The Early Gods of the Peoples of Whitehall Farm
by Dave Hayward

Little evidence remains to indicate what gods were worshipped by the pre Christian inhabitants of this area. What evidence does remain however perhaps goes some way to identifying the local gods.

These indications interestingly stem from the adjacent parish of Church Stowe that lies to the immediate west of Nether Heyford and Whitehall Farm. Geographically Church Stowe and Whitehall Farm lay on the same spur of highground and are connected by ancient, probably pre Roman tracks. There would have been a strong affinity between any settlement at the now Whitehall Farm and Stowe.

Before we consider the names of these gods, it is perhaps appropriate to look at the name Stowe itself. The origins, probably Pre Anglo Saxon, are indicative of a religious meting place. There is evidence that elsewhere this name stems from pre Christian religious activity. This view would tend to be corroborated at Stowe.

Unfortunately, to date no evidence of a pre Christian temple or other place of worship has been identified in Stowe. However, it is a known fact that early Christian places of worship evolved from existing pagan places of worship. Interestingly the first church at Church Stowe, on the site of the current church, was built during the 7th Century. This would have been about the same date as the burial of the Anglo Saxon Warrior, “The Whitehall Warrior” on display here today. This burial is described as a Proto-Christian burial displaying evidence of both Pagan and Christian traditions. There is also evidence to connect religious activity at Stowe with a Mercian royal palace at nearby Weedon. This location can be related to the progression from pre Christian Anglo-Saxon religious activity to the earliest vestiges of Christianity.

Perhaps the earliest evidence of a pre Christian god worshipped locally was the finding of a statue of an apparent Romano-British god buried as a footstone below the plinth of the 10th/11th Century tower of the current church. This sculpture is described as probably being that of the Apollo with some added influences akin to the snakes of Medusa. A view has been taken that the Roman god Apollo has been modified to incorporate an unknown local Celtic god. The statue is made from stone from the eastern part of Northamptonshire at Weldon. Pure speculation but was burying the physical image of a pagan god under the most massive fabric of a Christian church seen as a way of suppressing its influence?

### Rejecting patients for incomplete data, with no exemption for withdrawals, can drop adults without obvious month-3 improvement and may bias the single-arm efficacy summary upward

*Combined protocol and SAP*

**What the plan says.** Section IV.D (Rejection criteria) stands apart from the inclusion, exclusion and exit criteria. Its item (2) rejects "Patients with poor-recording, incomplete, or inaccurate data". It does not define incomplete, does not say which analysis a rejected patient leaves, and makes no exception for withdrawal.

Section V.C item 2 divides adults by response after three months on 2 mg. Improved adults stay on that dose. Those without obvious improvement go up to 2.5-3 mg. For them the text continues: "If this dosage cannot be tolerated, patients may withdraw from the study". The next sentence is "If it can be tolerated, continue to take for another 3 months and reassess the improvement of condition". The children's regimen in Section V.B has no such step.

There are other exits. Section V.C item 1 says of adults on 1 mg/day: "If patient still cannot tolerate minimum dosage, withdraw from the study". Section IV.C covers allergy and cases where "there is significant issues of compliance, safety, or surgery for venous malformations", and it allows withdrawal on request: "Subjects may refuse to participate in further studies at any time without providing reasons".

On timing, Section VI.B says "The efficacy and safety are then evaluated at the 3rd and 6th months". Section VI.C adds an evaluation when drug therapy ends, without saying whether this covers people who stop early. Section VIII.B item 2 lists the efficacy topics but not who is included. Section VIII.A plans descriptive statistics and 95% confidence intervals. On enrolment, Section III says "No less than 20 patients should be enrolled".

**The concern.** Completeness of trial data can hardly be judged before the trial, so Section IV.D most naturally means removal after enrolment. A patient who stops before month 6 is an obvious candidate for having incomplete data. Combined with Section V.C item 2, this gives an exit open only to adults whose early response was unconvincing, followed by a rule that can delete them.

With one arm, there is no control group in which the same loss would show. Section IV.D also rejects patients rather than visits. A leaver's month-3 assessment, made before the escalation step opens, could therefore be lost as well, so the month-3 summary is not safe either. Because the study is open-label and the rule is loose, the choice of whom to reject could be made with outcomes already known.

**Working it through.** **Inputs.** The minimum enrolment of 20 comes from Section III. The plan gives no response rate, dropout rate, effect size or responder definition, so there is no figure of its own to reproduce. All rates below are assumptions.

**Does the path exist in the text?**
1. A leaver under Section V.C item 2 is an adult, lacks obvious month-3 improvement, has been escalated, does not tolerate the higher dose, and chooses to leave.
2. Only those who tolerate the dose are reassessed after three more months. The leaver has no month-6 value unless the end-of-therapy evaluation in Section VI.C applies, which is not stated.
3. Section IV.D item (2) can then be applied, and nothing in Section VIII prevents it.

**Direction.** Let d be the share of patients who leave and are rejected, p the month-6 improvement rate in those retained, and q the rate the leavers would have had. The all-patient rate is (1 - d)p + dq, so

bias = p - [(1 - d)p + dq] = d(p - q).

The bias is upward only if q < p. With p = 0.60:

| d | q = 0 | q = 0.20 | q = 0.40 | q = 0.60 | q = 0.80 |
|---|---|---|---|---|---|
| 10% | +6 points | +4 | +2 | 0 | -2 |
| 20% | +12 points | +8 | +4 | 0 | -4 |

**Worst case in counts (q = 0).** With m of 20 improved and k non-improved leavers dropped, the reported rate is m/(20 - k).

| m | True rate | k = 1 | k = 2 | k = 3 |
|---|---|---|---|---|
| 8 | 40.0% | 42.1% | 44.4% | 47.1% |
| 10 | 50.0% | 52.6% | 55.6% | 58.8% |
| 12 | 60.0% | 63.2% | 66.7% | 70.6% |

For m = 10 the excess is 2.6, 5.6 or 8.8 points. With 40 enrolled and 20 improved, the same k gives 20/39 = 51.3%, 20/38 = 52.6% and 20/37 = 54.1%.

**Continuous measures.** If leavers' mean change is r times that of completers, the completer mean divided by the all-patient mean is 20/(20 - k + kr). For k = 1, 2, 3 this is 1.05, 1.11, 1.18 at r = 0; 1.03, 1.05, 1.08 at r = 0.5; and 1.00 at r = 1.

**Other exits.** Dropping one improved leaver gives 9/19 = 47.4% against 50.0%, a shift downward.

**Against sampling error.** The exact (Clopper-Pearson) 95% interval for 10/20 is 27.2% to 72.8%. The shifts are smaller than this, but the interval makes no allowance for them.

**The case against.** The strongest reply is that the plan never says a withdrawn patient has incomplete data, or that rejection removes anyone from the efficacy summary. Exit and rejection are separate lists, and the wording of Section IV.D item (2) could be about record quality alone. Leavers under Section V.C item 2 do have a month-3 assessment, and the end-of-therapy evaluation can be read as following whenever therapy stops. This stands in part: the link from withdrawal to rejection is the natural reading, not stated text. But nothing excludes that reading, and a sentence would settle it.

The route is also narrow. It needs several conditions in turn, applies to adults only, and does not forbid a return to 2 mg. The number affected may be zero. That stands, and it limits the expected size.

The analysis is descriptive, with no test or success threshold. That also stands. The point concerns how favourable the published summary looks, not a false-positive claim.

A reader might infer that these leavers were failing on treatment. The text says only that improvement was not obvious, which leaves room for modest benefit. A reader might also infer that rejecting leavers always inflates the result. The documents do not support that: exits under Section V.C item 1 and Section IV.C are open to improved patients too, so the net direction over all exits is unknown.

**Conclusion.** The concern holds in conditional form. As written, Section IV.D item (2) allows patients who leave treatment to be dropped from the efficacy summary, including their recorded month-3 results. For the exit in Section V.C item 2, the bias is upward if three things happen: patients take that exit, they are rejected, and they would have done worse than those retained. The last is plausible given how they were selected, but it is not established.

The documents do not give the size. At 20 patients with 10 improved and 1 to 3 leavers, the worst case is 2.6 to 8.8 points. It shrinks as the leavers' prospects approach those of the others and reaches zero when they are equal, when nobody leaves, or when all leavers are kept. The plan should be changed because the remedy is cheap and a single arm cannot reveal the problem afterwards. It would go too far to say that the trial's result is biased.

There have been finds of other statues in Leicestershire, Lincolnshire and Nottinghamshire. These are in the area of the Coritani Iron Age tribe, to the north of the river Nene. At least one of these statues again depicted Apollo; others were of Hercules and Minerva. These statues emanated from Coritani workshops.

It does appear that the area to the south of the River Nene, which includes Whitehall Farm, was in the domain of the Cattuvellauni Iron Age Tribe. However, interaction between the tribes both in trade and worship would have been a common occurrence, especially at such an accessible area as this where the river was easily crossed.

The other evidence of the worship of pre-Christian gods stems from both an Anglo-Saxon charter of ad 956 that delineated the boundaries of the then parish of Stowe. This specifically makes as one of its boundaries a brook described at that time as “the noisy brook”, the Anglo-Saxon words being “hludan wylle”. The brook runs from Stowe to the NorthEast to skirt the modern village of Nether Heyford to the West to join the River Nene to the North of the village. It currently has no name. However, the 18th Century historian Bridges names it as the Luddal Spring. The brook rises in hills that are named in medieval furlong names and tithe maps as Ludhill. Recent conversation with the farmer who currently owns the land where the spring rises, Dennis Brodie, indicates that he still knows spring as the Luddal Brook and a field near where it rises is called Ludd. This therefore indicates continuous use of the same name from Celtic times through to the 21st Century.

The religious connotation with this name comes from the name of the Celtic god Ludd, who is described as a both a sea god and a river god. Mention is also made of a Celtic king named Ludd, allegedly buried at Ludgate in London, who was considered to be an earthly manifestation of the similarly named god. He is reputed to have been responsible for the construction of a defensive earthwork stretching from Daventry to the North Sea, north of the Wash. Interestingly part of the first syllable of the first Anglo Saxon word for the name noisy brook, “hludan” is ‘lud'. At Luddenham near Halifax in Yorkshire, there is a River Ludd, which was first mentioned in 1284 as the noisy stream or loud river.

Near to the source of our brook is an undated, probable, burial mound; was this at all connected to the god Ludd? From personal experience the brook is known today as being noisy after heavy rain – was this sound perhaps seen as the God of the river speaking?

As an aside this stream would form the first natural obstacle for some distance from the west to the east from our Villa, did it constitute the estate boundary in that area? Other boundaries could have been Watling Street and the River Nene.

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